C: Noemi Núñez Jiménez / Wiki; Spotify

Joe Rogan defies the crisis of authenticity in the art world

After the Neil Young debacle with Spotify, British singer James Blunt posted the best response, threatening to write a new album and put it on Spotify immediately because of their refusal to boot Rogan


It was pretty tongue-in-cheek, since at first glance Blunt might be considered a blueprint for the modern male pop simp; a constructed pc entertainment sock puppet.

Believe me I have a lot of respect for James Blunt, he’s a nice guy, has a sense of humour, and I think he is authentic. He is a little whimsical and harmless and has some genuine talent. He is a likeable guy. However, he is also copied to death, and this might be unforgiveable.

The modern, manufactured, generic out of the box, male solo pop artist, seems to be something that was settled on by a committee at some woke college gender studies department, who decided on somewhere on the acceptable trade off between marketability and harmlessness.

This dawned on me recently when I overheard my daughter talking to her friend about a named pop singer on a billboard. She knew the name but didn’t know any of his songs.

So we looked him up on youtube and sure enough his song sounded exactly like every other manufactured solo male pop “artist” that has been produced in the past ten years. On a boring scale of 0-10 this hits about ten for me. The vocal is EQ’d out of all character. It doesn’t have much of a range, so when he goes into the high notes he relies on a falsetto – betraying a lack of vocal power.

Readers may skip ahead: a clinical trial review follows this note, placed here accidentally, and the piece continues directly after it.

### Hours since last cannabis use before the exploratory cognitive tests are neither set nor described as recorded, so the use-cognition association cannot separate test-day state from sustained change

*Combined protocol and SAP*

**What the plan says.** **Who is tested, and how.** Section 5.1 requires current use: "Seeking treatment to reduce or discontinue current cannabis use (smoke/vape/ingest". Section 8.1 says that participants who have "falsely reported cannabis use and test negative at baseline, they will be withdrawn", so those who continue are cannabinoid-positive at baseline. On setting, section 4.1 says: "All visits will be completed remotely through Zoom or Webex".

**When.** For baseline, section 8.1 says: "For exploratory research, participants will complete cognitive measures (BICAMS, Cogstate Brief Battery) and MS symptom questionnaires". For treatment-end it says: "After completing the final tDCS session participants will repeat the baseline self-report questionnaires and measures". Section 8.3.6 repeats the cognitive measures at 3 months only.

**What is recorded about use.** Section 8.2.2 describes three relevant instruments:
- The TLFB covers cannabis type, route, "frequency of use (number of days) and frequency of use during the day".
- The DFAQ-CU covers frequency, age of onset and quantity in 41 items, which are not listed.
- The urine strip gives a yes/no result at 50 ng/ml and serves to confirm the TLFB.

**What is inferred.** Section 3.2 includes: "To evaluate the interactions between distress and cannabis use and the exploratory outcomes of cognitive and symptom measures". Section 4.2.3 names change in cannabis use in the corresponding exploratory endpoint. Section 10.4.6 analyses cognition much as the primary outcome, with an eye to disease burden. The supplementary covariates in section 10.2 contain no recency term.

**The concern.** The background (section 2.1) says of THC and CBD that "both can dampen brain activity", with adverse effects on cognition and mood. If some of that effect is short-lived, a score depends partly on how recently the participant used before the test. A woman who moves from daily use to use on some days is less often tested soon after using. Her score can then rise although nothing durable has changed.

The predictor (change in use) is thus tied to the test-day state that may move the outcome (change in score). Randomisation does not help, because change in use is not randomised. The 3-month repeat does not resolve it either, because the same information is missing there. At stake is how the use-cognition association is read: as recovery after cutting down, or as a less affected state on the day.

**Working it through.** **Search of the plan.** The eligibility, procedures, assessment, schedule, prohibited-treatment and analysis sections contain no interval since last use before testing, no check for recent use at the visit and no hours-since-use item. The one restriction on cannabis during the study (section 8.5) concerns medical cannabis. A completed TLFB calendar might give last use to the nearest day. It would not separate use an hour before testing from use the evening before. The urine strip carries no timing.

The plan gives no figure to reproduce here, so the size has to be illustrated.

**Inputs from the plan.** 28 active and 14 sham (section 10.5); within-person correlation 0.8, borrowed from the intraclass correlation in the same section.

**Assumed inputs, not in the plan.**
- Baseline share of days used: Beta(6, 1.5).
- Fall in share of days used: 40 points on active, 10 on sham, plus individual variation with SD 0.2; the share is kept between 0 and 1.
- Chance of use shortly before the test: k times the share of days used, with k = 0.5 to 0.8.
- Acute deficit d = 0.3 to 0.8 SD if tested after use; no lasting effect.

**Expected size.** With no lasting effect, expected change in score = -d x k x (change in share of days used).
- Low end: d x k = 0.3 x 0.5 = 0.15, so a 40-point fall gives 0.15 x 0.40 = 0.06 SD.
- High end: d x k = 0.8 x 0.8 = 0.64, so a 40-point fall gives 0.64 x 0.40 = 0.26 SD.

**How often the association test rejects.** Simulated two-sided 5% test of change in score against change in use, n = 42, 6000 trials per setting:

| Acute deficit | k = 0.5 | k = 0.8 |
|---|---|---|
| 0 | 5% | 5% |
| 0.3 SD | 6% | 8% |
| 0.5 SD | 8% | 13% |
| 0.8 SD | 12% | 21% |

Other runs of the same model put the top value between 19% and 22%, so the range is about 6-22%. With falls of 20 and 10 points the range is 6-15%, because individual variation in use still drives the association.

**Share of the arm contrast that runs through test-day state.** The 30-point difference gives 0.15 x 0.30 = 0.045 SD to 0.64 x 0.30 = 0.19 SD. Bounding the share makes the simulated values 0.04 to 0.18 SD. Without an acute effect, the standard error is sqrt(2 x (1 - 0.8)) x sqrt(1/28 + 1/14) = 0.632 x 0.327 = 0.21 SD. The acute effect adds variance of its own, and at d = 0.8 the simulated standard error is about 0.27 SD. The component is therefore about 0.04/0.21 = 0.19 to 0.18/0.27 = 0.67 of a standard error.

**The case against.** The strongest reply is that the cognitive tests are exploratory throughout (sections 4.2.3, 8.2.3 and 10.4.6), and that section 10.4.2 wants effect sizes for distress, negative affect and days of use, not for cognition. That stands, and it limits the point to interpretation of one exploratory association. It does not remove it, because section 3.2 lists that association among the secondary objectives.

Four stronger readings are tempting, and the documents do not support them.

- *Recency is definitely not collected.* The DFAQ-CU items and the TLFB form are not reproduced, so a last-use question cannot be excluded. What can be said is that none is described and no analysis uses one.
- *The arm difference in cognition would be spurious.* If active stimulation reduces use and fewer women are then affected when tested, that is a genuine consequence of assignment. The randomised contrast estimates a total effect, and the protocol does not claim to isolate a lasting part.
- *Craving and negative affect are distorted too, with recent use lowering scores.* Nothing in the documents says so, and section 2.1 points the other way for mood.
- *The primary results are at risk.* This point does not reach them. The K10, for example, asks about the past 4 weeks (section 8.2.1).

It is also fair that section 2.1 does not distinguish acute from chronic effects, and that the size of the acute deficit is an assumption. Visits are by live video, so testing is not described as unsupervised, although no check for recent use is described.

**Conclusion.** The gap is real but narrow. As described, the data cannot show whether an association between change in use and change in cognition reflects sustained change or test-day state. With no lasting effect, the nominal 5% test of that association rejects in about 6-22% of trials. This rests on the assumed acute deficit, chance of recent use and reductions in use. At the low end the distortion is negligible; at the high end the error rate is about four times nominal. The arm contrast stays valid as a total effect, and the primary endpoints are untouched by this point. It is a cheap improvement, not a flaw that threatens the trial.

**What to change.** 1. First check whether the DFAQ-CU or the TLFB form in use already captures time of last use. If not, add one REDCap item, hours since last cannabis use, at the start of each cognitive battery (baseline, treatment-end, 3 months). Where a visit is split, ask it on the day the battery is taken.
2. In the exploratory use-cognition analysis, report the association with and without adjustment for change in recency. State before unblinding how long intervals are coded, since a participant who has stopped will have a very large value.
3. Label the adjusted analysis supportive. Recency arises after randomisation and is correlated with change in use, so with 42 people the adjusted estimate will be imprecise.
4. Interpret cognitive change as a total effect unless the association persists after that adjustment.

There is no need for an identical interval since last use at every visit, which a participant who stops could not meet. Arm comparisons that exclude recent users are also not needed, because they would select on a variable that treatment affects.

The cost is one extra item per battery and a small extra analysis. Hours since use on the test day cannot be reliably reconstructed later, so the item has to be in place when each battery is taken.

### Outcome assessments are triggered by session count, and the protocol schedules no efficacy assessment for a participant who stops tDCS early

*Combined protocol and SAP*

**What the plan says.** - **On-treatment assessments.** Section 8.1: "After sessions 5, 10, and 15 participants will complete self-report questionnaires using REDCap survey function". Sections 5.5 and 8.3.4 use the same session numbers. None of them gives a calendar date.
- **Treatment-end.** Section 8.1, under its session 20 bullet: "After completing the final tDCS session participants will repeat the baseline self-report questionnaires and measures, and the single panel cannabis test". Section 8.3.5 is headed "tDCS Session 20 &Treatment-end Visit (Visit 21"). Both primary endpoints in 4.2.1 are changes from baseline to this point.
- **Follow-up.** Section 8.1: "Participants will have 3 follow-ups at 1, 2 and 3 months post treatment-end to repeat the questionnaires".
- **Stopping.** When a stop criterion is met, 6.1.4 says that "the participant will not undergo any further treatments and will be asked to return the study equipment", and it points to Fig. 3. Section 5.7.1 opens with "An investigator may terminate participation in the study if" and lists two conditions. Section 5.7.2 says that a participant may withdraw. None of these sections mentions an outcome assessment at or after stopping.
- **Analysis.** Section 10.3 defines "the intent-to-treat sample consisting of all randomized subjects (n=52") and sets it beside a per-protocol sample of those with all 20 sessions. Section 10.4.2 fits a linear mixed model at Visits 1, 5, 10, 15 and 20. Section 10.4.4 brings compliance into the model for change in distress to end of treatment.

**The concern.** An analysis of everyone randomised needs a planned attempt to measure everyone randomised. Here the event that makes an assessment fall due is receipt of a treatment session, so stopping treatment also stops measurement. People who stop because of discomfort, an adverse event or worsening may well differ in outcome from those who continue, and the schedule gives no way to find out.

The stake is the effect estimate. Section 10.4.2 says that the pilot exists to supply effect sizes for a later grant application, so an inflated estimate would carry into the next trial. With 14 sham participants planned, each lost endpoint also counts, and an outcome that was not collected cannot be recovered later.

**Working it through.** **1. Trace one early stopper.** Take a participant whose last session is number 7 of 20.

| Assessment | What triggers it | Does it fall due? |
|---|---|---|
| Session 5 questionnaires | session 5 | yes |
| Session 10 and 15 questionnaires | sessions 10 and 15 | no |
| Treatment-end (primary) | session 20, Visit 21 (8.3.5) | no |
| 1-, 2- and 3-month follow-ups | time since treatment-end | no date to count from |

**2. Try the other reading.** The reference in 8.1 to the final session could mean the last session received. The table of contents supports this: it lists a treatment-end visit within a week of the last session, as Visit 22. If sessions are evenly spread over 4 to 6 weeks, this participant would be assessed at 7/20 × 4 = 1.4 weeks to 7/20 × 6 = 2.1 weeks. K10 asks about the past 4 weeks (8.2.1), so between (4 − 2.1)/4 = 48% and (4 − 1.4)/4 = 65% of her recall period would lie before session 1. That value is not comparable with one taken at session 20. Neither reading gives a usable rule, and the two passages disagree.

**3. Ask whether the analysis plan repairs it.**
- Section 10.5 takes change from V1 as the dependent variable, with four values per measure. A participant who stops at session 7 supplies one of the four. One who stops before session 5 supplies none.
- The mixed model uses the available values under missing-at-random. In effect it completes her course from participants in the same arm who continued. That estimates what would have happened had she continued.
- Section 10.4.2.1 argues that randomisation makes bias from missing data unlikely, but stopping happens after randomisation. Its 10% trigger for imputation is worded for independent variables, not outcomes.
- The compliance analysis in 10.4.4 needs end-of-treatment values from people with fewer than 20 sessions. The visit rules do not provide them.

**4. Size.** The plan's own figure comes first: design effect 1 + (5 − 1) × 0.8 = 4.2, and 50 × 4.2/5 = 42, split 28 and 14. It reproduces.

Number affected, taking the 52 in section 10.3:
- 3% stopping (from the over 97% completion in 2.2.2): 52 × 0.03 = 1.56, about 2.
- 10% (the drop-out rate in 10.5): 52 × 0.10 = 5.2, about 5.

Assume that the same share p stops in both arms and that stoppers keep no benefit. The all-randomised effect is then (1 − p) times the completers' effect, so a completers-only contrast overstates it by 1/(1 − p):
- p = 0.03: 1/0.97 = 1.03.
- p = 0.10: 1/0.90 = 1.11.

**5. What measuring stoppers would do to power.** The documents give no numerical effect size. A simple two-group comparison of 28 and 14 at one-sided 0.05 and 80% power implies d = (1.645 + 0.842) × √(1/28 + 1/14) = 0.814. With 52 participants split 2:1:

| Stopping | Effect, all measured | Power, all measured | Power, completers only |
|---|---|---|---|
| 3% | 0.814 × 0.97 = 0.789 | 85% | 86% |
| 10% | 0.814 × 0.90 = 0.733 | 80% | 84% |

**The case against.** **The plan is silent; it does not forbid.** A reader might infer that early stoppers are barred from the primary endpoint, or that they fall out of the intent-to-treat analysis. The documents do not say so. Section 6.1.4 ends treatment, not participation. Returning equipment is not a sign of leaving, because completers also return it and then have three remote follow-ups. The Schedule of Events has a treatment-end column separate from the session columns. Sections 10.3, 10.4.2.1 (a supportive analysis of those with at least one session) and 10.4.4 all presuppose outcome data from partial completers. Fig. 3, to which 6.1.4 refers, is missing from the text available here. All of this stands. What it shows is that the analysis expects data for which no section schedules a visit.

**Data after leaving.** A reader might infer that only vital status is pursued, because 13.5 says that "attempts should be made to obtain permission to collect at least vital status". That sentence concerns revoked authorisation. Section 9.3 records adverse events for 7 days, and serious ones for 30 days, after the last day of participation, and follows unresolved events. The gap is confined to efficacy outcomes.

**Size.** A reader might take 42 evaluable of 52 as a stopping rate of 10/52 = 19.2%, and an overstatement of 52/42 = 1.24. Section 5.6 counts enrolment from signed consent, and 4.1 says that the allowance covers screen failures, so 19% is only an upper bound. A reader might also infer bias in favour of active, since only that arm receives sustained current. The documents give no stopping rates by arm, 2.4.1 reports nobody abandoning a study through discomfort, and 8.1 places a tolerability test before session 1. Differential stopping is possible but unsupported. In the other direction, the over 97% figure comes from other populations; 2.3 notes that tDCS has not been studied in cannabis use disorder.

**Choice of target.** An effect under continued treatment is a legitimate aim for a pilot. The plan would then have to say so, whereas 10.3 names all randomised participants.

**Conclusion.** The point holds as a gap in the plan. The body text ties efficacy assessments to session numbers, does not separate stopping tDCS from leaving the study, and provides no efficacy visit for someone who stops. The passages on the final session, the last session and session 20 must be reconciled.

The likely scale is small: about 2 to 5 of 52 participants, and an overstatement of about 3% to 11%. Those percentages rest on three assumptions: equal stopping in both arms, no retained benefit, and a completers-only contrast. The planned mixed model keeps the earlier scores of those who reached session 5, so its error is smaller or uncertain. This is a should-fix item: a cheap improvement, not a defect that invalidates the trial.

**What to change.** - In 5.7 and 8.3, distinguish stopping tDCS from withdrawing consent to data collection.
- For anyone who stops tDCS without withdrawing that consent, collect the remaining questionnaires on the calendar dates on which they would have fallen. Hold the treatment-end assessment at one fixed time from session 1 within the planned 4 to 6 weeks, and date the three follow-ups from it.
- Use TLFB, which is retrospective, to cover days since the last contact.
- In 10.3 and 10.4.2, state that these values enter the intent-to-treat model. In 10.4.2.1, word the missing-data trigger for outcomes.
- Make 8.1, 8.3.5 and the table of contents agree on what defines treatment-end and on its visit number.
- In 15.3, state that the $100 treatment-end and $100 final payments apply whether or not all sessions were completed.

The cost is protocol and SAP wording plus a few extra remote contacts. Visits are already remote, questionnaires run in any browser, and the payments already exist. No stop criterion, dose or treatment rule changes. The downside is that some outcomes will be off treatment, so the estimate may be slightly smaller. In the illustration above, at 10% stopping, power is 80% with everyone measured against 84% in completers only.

Overall, the entire musical arrangement fills out across the sound spectrum so that the vocal can’t really be made out in it. It’s a song that isn’t really a song, because you can’t hear the words. Which is just as well, because the words sound like they were created by some sort of AI algorithm. They’re banal, bland, and there’s nothing personal about them.

This seems to be one of the common archetypes of the modern pop industry. It stems from the creation of a new man: what a man should be in the anti-male atmosphere of the post modernist feminist world.

There are two types of men we see in this cultural output. One is this harmless, inoffensive, whiney spineless, type of anti-man. The type of person that Jordan Peterson calls a weasel. The type of person that knows where he fits in in the pecking order; knows where he fits in the victim architecture; and is careful not to lash out at anybody. Except for maybe once in a while to say something about the environment or toxic masculinity. That’s allowed!

The other type is a sort of angry male feminist who seems to do nothing but lash out and bitterly attack “the system” etc. There is a special permission granted to this type of new man to attack conservative women and wish harm on them. This is not toxic you see, because they are just trying to dismantle the patriarchy.

James Blunt for all his marketable quirkiness was authentic. There was something original about him. His big hit, ‘You’re Beautiful’, stood out because it was an ordinary commentary on the ordinarines of life. In it he describes a passing moment, seeing somebody on a train, which for a second uplifted his spirits. There was no angst about it, and even in the song he says this. There was none of the feigned pain we see in all these banal, fake, and completely boring pop acts. It was just a commentary that the unpredictability of life can sometimes give you a small boost to your day.